The alarm clock of Nemar’s protected egg sounded and he broke out from his dormant state. “Hello everyone.” He panned the abundant new microbial mix, searching nervously for any hyphae that might be constructing nematode-trapping loops. He twisted toward an unknown amoeba. “Can you tell me where the nearest Starbucks is? I just woke up.”

The amoeba responded kindly. “There may still be some remnants of the coffee grounds but most of us drink compost tea. It’s cheap.”

The young nematode sipped some tea and observed how fast the numbers and types of microbes were increasing. They were coming out of dormancy, hatching from eggs,  joining from the surrounding soil, or being dispersed by a larger organism. It seemed they were falling from the sky. So many different microbes! Tens of thousands per gram of soil. “Time to eat!”

The Maturation Stage

In six month’s time Nemar’s nematode egg grew to be a reproductive adult. She knew the compost had been stable enough for the garden for a couple of months; microbial respiration had slowed and the pile had reached ambient temperature. She also knew, however, that the diversity of the pile kept increasing for about six months and right now the compost was mature for one of its main uses – as a pathogen suppressant. The proof, of course, will be in the pudding: the successful seed germination and hearty plant growth.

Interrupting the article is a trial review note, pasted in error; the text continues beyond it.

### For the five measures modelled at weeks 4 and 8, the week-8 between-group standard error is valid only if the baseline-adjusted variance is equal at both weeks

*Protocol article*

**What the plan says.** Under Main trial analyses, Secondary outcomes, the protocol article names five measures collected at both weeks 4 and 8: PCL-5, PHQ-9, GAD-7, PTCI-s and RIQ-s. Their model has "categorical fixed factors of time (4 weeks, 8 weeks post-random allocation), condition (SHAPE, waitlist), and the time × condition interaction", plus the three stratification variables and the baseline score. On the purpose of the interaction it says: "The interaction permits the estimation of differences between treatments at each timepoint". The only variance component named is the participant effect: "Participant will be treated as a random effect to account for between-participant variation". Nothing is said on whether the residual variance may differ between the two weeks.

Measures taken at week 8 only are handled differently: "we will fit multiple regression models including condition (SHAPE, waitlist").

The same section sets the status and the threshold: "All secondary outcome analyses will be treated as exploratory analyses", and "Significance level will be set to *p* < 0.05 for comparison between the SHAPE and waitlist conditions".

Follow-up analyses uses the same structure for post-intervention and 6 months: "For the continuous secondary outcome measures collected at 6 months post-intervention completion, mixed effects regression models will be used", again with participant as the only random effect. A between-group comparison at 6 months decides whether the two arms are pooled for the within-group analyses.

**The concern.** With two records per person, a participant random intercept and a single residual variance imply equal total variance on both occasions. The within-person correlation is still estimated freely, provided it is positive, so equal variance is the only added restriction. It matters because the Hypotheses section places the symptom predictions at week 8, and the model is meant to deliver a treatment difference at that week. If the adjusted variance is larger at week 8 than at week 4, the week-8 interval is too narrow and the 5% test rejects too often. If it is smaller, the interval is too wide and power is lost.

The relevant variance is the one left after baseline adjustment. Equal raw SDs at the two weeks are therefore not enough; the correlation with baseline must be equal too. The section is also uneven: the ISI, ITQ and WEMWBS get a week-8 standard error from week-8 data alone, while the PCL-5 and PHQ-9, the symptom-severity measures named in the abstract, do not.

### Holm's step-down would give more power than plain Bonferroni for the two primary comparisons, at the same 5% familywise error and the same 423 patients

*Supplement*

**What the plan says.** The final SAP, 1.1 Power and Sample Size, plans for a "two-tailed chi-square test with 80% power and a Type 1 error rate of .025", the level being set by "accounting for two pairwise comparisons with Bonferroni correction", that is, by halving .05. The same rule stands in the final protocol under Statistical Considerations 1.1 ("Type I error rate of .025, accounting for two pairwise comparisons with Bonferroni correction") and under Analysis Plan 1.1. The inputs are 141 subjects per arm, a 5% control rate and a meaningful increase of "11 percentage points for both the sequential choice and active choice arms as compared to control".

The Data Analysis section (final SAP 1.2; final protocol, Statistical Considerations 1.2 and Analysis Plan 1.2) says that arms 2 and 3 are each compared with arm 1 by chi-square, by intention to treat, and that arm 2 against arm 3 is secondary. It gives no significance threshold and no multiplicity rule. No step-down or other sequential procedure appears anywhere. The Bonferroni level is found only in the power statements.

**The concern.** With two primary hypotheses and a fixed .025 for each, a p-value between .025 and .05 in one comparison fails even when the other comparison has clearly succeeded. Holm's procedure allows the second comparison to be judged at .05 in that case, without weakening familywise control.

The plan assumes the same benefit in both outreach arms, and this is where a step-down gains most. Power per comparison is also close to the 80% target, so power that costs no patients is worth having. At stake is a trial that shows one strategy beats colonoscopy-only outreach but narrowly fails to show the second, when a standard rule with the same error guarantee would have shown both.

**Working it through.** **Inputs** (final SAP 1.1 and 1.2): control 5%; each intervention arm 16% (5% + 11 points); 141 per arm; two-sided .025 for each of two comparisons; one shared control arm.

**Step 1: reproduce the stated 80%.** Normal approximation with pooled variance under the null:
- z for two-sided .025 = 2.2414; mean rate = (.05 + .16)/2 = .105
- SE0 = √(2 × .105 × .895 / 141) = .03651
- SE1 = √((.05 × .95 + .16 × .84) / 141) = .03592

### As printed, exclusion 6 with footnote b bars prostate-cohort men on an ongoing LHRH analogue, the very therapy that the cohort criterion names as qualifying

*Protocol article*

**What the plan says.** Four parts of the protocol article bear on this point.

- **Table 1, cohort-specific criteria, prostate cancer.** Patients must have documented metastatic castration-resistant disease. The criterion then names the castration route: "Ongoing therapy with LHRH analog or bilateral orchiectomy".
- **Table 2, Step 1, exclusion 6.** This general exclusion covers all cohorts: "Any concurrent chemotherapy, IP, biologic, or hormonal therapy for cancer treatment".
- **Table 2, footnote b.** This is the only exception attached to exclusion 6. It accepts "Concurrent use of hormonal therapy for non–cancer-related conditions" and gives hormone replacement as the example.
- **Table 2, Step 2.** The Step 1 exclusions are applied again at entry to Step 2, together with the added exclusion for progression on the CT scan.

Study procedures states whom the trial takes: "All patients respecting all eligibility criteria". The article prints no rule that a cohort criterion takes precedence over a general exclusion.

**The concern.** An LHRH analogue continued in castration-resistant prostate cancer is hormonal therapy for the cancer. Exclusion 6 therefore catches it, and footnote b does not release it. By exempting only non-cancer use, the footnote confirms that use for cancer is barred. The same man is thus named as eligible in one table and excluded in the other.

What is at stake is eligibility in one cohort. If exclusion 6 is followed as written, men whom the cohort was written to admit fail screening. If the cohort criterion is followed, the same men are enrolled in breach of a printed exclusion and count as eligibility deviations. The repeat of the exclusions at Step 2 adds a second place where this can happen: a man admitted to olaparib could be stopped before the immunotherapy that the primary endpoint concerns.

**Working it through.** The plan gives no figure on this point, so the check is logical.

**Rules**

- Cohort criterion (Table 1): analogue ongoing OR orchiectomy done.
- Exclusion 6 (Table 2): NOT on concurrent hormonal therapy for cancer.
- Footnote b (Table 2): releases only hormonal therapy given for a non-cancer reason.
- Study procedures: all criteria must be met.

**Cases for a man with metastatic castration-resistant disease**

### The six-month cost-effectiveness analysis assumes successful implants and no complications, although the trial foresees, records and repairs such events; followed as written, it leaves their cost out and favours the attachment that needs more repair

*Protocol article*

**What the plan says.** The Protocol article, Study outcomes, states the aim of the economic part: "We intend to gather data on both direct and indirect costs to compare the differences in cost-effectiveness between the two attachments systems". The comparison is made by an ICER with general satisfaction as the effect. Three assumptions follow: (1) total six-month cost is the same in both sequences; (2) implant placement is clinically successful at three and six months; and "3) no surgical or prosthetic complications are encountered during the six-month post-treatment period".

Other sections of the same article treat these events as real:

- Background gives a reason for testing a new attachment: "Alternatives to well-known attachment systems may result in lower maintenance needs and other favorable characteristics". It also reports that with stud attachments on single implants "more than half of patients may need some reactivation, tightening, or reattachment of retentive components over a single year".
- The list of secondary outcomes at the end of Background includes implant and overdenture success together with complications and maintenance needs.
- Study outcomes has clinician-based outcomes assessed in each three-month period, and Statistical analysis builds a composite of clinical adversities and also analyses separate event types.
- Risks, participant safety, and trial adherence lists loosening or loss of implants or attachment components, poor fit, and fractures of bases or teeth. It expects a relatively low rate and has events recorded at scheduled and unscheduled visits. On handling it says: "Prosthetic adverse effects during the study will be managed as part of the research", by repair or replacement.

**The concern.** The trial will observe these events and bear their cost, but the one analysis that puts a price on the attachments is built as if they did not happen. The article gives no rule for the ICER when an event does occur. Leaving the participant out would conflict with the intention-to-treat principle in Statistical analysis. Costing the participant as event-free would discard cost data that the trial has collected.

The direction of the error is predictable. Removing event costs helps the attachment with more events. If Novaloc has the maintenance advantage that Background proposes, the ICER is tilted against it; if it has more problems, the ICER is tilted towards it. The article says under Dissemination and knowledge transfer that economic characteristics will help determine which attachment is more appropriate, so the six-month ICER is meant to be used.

“We are in the zone!” She shouted to the others. “The volume of fungal hyphae have finally caught up and we now have a fungal to bacteria ratio of 4:1, perfect for the apple trees. The color of our pile is dark brown and doesn’t smell like rotten eggs. I hope Feng is not thinking to wait until we look like soil because at that point, we won’t be compost anymore. Feng! Liberate us. Use us or lose us!”